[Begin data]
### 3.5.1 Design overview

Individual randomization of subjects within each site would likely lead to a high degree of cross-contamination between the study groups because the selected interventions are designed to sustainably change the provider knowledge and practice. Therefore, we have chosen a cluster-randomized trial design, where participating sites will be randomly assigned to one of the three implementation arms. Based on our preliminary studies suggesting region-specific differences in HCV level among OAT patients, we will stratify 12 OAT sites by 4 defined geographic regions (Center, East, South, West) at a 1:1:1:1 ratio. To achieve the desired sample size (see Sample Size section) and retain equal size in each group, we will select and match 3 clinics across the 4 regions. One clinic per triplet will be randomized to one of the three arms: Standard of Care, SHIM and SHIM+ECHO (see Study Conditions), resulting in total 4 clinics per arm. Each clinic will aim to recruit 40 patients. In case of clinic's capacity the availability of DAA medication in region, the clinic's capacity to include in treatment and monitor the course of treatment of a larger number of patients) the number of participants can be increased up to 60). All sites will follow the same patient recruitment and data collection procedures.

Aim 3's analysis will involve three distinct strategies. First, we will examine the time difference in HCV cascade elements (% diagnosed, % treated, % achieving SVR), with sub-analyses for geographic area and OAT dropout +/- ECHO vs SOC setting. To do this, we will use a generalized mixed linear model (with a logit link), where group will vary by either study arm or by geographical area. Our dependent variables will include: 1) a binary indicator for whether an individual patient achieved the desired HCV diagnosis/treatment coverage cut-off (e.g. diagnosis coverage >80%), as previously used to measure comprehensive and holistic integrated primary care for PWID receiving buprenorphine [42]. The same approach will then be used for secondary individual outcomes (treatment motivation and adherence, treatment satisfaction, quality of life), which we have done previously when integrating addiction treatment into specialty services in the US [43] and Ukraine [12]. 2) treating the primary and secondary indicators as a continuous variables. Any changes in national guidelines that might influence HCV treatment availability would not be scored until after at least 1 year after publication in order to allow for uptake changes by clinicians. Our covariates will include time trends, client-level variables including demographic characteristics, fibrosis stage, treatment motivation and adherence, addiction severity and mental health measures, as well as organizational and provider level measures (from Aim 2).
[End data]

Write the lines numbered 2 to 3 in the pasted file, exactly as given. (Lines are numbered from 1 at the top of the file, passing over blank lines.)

Individual randomization of subjects within each site would likely lead to a high degree of cross-contamination between the study groups because the selected interventions are designed to sustainably change the provider knowledge and practice. Therefore, we have chosen a cluster-randomized trial design, where participating sites will be randomly assigned to one of the three implementation arms. Based on our preliminary studies suggesting region-specific differences in HCV level among OAT patients, we will stratify 12 OAT sites by 4 defined geographic regions (Center, East, South, West) at a 1:1:1:1 ratio. To achieve the desired sample size (see Sample Size section) and retain equal size in each group, we will select and match 3 clinics across the 4 regions. One clinic per triplet will be randomized to one of the three arms: Standard of Care, SHIM and SHIM+ECHO (see Study Conditions), resulting in total 4 clinics per arm. Each clinic will aim to recruit 40 patients. In case of clinic's capacity the availability of DAA medication in region, the clinic's capacity to include in treatment and monitor the course of treatment of a larger number of patients) the number of participants can be increased up to 60). All sites will follow the same patient recruitment and data collection procedures.

Aim 3's analysis will involve three distinct strategies. First, we will examine the time difference in HCV cascade elements (% diagnosed, % treated, % achieving SVR), with sub-analyses for geographic area and OAT dropout +/- ECHO vs SOC setting. To do this, we will use a generalized mixed linear model (with a logit link), where group will vary by either study arm or by geographical area. Our dependent variables will include: 1) a binary indicator for whether an individual patient achieved the desired HCV diagnosis/treatment coverage cut-off (e.g. diagnosis coverage >80%), as previously used to measure comprehensive and holistic integrated primary care for PWID receiving buprenorphine [42]. The same approach will then be used for secondary individual outcomes (treatment motivation and adherence, treatment satisfaction, quality of life), which we have done previously when integrating addiction treatment into specialty services in the US [43] and Ukraine [12]. 2) treating the primary and secondary indicators as a continuous variables. Any changes in national guidelines that might influence HCV treatment availability would not be scored until after at least 1 year after publication in order to allow for uptake changes by clinicians. Our covariates will include time trends, client-level variables including demographic characteristics, fibrosis stage, treatment motivation and adherence, addiction severity and mental health measures, as well as organizational and provider level measures (from Aim 2).